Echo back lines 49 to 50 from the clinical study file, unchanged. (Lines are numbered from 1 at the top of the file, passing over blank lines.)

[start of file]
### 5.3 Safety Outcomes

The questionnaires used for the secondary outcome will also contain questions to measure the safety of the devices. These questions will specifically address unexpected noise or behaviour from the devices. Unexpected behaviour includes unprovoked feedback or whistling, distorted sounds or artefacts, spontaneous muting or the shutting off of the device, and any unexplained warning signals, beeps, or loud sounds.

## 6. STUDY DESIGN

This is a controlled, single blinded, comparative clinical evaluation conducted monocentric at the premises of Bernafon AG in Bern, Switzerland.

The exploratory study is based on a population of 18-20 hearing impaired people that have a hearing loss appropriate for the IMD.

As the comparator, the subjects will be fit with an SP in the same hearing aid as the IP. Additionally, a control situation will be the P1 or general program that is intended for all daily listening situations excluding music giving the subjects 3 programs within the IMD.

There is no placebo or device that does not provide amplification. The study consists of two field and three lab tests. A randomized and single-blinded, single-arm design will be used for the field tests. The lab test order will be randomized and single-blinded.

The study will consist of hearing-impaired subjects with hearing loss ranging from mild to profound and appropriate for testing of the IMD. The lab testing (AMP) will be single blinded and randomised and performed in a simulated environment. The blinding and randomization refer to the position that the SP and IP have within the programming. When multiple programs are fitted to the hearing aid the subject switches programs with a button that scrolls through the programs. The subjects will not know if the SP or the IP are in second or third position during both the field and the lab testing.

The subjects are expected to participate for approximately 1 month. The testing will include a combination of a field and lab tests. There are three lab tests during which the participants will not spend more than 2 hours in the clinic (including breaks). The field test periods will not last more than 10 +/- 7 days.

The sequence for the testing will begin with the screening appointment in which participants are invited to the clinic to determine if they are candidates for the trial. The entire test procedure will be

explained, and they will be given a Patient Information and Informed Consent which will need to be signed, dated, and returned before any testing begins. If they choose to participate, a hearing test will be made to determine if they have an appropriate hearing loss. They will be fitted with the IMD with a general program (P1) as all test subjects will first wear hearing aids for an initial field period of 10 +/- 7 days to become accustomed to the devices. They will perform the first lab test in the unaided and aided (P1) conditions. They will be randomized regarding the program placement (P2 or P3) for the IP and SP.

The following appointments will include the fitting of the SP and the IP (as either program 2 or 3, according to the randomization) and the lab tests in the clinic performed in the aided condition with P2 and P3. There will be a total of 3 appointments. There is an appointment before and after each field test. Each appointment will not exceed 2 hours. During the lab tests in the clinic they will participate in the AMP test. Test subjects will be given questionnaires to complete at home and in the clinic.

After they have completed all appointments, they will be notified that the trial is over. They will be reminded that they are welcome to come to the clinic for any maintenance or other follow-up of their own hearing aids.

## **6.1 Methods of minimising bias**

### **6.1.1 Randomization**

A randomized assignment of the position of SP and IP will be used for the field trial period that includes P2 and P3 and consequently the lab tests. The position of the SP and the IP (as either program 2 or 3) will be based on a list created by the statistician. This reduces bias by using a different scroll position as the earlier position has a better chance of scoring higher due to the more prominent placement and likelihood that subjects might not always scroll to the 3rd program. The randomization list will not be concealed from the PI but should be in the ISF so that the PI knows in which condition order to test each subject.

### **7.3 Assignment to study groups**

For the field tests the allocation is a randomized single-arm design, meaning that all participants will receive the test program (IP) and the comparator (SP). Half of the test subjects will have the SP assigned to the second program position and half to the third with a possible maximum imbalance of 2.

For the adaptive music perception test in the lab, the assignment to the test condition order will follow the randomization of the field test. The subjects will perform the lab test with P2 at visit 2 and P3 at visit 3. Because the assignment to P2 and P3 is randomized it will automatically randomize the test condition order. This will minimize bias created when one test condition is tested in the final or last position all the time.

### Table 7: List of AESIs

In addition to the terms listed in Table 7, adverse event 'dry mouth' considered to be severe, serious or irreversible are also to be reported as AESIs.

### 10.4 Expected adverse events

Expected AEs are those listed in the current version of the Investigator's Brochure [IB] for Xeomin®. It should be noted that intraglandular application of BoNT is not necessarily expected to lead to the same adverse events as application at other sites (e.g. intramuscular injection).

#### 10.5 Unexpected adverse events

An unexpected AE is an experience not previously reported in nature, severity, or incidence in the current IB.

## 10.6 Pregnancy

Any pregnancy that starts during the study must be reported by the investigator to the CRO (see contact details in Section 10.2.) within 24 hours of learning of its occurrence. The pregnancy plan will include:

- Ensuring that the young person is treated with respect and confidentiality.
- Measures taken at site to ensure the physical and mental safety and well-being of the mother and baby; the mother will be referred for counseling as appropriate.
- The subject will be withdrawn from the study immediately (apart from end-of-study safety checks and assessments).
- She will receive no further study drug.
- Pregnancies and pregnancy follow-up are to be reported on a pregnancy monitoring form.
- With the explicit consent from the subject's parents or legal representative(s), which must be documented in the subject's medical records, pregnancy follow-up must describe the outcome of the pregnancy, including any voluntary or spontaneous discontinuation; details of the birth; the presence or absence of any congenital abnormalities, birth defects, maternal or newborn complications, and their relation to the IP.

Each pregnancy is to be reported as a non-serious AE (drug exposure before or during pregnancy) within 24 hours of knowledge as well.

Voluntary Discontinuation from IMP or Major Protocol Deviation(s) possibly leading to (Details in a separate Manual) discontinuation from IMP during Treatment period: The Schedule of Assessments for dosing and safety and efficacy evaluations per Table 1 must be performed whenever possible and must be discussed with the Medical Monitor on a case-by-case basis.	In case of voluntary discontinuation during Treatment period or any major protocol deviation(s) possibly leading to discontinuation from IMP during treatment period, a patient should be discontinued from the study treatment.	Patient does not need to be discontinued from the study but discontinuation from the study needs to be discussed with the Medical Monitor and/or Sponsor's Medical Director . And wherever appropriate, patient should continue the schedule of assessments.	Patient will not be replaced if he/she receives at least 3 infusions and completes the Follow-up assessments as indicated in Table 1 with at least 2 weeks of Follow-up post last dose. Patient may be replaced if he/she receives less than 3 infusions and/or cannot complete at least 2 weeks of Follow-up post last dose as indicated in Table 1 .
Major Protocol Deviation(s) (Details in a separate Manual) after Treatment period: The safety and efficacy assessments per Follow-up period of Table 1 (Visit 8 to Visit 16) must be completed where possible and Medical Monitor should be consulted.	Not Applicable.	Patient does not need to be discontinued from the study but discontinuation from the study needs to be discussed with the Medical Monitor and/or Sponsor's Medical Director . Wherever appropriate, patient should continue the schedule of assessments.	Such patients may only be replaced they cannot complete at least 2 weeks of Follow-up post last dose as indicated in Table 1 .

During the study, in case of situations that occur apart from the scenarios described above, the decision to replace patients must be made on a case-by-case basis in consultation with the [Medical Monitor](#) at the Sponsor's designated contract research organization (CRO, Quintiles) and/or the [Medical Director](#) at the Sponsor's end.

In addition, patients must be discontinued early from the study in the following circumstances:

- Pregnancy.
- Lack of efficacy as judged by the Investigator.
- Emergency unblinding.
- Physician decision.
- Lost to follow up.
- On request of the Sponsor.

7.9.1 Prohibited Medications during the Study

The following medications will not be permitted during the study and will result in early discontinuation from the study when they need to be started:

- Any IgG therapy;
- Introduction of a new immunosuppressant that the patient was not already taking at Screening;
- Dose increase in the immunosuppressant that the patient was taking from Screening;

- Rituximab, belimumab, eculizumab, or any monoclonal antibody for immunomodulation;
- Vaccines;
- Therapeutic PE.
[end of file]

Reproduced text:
- Dose increase in the immunosuppressant that the patient was taking from Screening;

- Rituximab, belimumab, eculizumab, or any monoclonal antibody for immunomodulation;